If a hiring manager just asked you for references—congratulations! You’re one step closer to getting your dream job. But before you officially snag the offer, you’ll need to provide a few names, one of which is supposed to be someone you reported to.
How many times have you gotten to this stage of the interview process and immediately broken into a cold sweat? “My last boss wouldn’t know the first thing to say about me,” you say, “Especially when it comes to why I’m qualified for this new job.” Or, you may simply start worrying about a potential employer catching that person on the wrong day—leading to the worst reference call ever.
While you know you shouldn’t be doling out your boss’ information if you’re currently employed, there are a few instances in which it’s perfectly fine to avoid giving another direct supervisor’s information as well.
Here are those situations:
- When Your Boss Didn’t Really Manage You
If you’re someone who saw his boss so rarely that you’re convinced she’s a figment of your imagination who only appears for your yearly performance review, then you should skip this person. I know from personal experience that it’s a roll of the dice to give a recruiter the name and phone number of a boss who barely knows your first name.
During my last job search, I panicked about this exact situation. And I assumed that if I couldn’t come up with any other solution, I’d have to swallow my pride and just send that person’s contact info. However, someone I really admire stopped me in my tracks. “If that was really the case,” he said, “don’t be afraid to just lay it out there respectfully and explain the situation.” So, I hunkered down and prepared myself to flat-out tell recruiters I didn’t think my previous boss had a good grasp of my qualifications. And much to my surprise, they interrupted me before I even finished my spiel and said, “Ah, that totally makes sense. No worries at all.”
- When Your Old Boss Has Been Completely Unresponsive to Previous Reference Calls
This is a tough one, especially when you just know your old supervisor would put in a great word for you. But for reasons completely out of your control, there are just times when that old boss lets his or her personal email go unattended for weeks at a time. And there are other times when he or she just seems to forget cell phones even exist.
If you’ve been burned in the past by someone who has just been incommunicado, you know the rush of anxiety that can take over. “Will my future employer think I’m crazy,” you’ve likely asked yourself. “Or will this make him or her think my old boss doesn’t want to talk because I’m actually the crazy person?” None of those things are true, of course, and employers understand when this kind of thing happens. But, if you’re like me and want to make the reference process go as smoothly as possible, it’s OK to leave an unresponsive boss off your list.
- When Your Boss and You Barely Overlapped
For whatever reason (mostly layoff-related), you and your boss didn’t really work together. So while he or she was technically your supervisor, there isn’t really much he or she could add to a conversation about you. This happens (and it sucks), but employers understand.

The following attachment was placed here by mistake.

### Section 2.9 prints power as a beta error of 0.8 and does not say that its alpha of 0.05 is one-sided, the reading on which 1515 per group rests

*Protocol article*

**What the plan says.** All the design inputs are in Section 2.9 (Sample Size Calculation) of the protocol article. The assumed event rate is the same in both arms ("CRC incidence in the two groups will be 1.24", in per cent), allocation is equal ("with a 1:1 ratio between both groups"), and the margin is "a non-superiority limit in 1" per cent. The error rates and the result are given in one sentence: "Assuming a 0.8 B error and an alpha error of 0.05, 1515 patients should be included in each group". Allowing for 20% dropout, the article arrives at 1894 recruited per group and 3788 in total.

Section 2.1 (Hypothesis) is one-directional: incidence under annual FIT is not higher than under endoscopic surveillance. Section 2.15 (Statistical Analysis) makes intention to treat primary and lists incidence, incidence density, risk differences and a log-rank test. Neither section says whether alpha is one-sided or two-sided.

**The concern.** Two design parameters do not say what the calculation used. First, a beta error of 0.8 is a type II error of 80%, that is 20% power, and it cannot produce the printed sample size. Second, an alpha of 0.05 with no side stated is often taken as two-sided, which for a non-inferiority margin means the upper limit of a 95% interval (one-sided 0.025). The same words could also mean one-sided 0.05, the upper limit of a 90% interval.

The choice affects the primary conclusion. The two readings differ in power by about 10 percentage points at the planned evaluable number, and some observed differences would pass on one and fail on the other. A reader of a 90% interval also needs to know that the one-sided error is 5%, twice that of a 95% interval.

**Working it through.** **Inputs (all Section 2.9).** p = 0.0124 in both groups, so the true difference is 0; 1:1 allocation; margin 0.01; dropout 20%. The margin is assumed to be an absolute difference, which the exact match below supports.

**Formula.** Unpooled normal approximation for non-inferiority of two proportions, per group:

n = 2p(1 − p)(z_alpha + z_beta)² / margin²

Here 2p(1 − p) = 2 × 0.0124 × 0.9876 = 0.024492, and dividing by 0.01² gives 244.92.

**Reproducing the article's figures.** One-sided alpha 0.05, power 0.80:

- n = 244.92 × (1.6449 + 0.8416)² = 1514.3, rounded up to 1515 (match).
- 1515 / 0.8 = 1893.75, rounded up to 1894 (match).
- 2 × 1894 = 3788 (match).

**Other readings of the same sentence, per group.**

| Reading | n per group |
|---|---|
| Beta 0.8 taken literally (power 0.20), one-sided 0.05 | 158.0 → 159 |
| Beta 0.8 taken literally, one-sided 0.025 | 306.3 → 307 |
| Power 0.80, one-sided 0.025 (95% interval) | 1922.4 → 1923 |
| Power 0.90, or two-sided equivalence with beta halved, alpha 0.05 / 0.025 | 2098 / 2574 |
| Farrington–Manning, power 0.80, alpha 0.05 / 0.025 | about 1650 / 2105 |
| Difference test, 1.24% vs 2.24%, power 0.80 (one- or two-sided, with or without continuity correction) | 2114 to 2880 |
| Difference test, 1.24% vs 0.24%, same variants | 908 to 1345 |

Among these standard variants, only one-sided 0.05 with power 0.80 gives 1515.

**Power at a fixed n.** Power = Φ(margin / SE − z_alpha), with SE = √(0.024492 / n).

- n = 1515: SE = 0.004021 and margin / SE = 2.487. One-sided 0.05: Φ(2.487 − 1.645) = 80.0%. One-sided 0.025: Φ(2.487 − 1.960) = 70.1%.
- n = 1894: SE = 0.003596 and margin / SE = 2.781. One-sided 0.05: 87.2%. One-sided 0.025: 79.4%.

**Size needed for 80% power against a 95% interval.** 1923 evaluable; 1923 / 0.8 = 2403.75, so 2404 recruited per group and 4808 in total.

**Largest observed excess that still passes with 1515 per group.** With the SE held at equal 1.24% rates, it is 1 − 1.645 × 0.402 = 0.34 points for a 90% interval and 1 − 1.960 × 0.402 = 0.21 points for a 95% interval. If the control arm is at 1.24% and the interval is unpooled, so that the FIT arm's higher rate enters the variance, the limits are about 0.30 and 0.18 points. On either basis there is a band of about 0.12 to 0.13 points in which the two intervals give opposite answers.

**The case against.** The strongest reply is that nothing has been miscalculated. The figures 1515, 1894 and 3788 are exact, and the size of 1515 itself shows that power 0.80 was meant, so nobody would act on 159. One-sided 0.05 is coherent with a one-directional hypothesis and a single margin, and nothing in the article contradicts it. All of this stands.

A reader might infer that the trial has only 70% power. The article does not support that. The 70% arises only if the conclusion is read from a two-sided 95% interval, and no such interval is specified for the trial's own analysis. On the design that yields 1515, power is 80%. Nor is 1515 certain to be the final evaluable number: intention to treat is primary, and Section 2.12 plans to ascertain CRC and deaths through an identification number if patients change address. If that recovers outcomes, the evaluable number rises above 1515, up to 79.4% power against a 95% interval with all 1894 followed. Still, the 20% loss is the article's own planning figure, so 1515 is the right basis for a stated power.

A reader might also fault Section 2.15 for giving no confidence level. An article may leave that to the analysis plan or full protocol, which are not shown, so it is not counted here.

If you find yourself in this situation, the silver lining is that you shouldn’t feel obligated to provide your boss’ contact information to any future employers. The reason for this is pretty straightforward—your previous boss didn’t work with you for a long enough period of time to be able to speak to your qualifications at all. Leaving him or her off your list of references actually shows a good deal of wisdom, which most reasonable recruiters will see immediately.
- When You and Your Boss Just Didn’t Get Along
Early in my career, I was convinced my boss didn’t like me. At all. And when I left that company, I was really nervous about giving out his information to future employers because I had no idea what she’d say about me.
So, not long after I moved on, I decided to send her a thank you email. And you know what ended up happening? She wrote back almost immediately to let me know she enjoyed working with me and that I’d better use her as a reference in the future. Crazy, right? Of course, I can’t guarantee that you’ll get the same exact response, but the point is simple.
Yes, your old boss might not like you. But, before you start getting jittery about what he or she would say on a reference call, go to the source directly and find out for yourself. It’s as easy as shooting him an email that you’d like to list him as a reference (which you should do regardless) and seeing how he responds. A “Sure.” response will tell you a lot, as will a “Definitely, of course! Let’s catch up soon.”
If going through this process leaves your reference list lacking, you should provide the contact information of a senior-level person you actually worked with on a more regular basis. A short explanation of your relationship to this person (and how often you collaborated) will typically be enough to paint the picture for most hiring managers—who likely don’t have time to chase after an official manager who really only supported you from afar. And bonus: Thinking more deeply about who can actually speak to your experience will show most recruiters that you know better than to do anything without considering everything first. And that only makes you look good.